The back has a nicely angled shape to it. We also see that the top is fully vented to help keep things cool. The small button visible on the lower right hand corner is the WPS button. This can make setting up a new wireless network very simple.
Setup and WebUI
Unlike some of the other wireless routers we have tested from ASUS, we did not see a setup wizard in the UI. This was something of a disappointment as I have felt that ASUS was on the right track with their wizards in previous models.
Of course, with as simple as ASUS has made their UI, I imagine that they felt there was little need for a setup wizard to be forced into the RT-N56U. What you see above is the basic Welcome screen. It is setup to allow you to see your device and network "at a glance". We have it disconnected for these images, but you will also see your Internet connection in addition to systems on the network and USB devices directly attached.
After the Network map we come to the AI Disk Wizard. In order to use this handy little feature you will have to have a USB device attached. Once you do the Wizard will be visible to you.
AiDisk is a very streamlined way to setup basic file sharing from your RT-N56U. It is a great feature and one that is becoming more common place in home networking gear. After you click the "Go" button it is just a few steps and you will have a very inexpensive NAS complete with wireless.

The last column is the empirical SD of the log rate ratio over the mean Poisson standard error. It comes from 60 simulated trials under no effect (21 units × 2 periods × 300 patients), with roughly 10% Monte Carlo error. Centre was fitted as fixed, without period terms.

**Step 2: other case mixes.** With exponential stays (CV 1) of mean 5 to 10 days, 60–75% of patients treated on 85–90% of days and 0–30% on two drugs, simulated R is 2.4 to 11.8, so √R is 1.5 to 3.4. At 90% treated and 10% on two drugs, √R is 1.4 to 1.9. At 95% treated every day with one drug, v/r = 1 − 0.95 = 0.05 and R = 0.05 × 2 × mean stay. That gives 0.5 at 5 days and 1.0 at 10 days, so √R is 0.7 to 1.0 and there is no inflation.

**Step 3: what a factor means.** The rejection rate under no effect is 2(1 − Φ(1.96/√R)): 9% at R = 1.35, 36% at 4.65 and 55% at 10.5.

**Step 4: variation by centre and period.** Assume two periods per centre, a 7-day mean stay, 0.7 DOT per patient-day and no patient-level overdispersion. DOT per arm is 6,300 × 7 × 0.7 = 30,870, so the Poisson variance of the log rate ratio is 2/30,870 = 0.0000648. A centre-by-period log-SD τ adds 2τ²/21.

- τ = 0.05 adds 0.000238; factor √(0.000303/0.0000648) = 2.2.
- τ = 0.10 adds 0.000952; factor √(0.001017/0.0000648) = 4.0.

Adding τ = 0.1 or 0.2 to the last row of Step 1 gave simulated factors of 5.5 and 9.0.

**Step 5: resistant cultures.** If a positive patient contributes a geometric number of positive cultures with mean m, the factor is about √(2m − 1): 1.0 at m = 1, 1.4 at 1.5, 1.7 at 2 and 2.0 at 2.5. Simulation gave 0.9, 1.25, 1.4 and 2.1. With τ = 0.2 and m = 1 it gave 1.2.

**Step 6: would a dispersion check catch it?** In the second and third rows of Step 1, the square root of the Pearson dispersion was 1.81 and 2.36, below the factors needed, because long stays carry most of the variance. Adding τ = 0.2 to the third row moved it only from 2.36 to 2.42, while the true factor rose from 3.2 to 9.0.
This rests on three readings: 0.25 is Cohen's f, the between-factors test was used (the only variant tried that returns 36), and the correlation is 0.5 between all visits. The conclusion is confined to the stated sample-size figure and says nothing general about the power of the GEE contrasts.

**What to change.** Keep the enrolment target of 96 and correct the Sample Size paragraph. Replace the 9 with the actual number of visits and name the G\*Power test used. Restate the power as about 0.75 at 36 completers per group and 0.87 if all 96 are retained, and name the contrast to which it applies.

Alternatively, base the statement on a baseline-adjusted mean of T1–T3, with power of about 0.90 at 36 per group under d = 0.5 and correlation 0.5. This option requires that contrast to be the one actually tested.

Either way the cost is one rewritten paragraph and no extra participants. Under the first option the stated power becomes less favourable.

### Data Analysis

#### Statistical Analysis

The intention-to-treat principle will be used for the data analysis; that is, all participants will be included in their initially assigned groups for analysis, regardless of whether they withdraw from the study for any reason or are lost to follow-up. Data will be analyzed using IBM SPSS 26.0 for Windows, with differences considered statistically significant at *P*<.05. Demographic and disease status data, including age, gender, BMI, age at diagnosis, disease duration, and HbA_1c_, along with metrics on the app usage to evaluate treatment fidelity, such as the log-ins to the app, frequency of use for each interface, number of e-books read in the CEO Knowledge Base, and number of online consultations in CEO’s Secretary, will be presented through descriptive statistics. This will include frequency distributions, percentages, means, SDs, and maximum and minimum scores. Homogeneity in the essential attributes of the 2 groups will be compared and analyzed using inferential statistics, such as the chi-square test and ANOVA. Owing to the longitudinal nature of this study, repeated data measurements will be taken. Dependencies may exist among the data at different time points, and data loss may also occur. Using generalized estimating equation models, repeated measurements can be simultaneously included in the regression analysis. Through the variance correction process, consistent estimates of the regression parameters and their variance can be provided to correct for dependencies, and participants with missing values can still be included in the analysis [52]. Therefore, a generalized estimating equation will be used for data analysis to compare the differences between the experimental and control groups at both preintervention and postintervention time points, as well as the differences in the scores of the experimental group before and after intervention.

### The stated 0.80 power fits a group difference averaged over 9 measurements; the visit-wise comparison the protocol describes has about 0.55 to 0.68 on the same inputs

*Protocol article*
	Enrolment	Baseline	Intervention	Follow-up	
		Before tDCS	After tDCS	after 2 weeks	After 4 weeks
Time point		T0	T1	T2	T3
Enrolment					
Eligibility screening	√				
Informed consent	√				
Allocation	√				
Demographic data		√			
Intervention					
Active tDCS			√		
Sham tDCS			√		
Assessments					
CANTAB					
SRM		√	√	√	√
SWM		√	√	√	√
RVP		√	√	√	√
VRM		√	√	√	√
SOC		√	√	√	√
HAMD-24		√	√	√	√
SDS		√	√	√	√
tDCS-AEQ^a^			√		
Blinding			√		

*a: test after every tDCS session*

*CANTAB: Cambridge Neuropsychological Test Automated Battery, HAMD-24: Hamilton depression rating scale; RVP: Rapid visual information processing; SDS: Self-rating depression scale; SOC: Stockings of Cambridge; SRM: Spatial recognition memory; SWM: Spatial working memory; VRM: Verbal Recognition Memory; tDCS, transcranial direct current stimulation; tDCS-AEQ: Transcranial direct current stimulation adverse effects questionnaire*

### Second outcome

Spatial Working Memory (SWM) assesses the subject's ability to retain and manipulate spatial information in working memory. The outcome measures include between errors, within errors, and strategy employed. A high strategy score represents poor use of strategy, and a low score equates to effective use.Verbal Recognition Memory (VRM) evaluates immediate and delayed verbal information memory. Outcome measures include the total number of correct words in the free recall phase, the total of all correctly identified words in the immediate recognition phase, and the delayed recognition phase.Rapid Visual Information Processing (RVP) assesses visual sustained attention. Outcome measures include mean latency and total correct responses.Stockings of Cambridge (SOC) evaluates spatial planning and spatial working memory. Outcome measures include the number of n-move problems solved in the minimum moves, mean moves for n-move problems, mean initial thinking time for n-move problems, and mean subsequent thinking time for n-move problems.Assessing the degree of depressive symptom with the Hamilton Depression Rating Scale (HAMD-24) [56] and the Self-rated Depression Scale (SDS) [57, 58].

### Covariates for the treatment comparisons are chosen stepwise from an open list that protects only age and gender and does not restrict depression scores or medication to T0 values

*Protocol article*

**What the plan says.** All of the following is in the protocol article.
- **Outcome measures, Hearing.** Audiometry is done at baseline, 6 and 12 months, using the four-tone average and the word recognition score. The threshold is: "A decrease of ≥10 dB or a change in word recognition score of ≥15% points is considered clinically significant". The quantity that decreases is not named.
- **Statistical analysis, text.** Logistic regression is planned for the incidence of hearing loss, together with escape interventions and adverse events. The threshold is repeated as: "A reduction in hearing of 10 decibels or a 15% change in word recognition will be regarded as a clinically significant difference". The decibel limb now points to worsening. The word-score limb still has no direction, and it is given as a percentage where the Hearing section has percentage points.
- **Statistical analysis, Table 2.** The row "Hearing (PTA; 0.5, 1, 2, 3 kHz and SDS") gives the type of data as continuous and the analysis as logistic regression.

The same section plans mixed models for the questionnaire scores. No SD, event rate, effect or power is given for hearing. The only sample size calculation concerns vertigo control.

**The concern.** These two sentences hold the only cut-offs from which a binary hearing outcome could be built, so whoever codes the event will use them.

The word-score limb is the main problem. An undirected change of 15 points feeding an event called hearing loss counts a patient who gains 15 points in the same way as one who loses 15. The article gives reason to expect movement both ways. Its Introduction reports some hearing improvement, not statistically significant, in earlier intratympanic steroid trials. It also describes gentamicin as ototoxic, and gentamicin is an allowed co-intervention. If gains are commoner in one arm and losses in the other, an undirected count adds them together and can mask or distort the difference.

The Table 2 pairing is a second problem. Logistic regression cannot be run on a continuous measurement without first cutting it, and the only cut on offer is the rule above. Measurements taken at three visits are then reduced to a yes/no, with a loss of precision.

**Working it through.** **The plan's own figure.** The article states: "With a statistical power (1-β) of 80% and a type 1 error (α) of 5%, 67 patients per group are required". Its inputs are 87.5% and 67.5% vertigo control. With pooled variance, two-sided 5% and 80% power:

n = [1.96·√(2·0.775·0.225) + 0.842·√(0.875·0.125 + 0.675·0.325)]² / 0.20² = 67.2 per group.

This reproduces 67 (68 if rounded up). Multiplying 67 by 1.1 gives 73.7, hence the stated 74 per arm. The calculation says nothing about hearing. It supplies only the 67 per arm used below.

As you can see from the steps shown here, you do not have to do much to get the AiDisk up and running.
ASUS gives you multiple options for security right from this simple wizard. You can also head into the advanced section for more granular control.
The Universal Plug and Play feature is one that is both a benefit and a danger. On the one hand it can make setting up a media server (with the use of the AiDisk feature) a snap. On the other, it can be a security hole and one that can be exploited.
For Quality of Service, ASUS is giving you a very visual way to shape your traffic. All you have to do is click the Icon of the items you want to give priority and you are set.
Of course, you cannot get by on the simple wizards alone. ASUS has made sure to include more advanced options for greater control over your RT-N56U and also to allow the more experienced users to feel at home, too.
As with most ASUS routers we have worked with, the next item up on the list are the wireless pages. These are pretty standard with the exception of the extra band you can configure. For those of you that are not familiar with the 5GHz range, it is excellent for connecting HTPC and other high traffic systems. When using this you are not impacting your regular network at all.
Setup and WebUI - Cont.
Setup and WebUI - Continued
On the bridge page you can setup a WDS (wireless distribution system) network. This allows you to connect multiple wireless access points without the need to cable your house or office.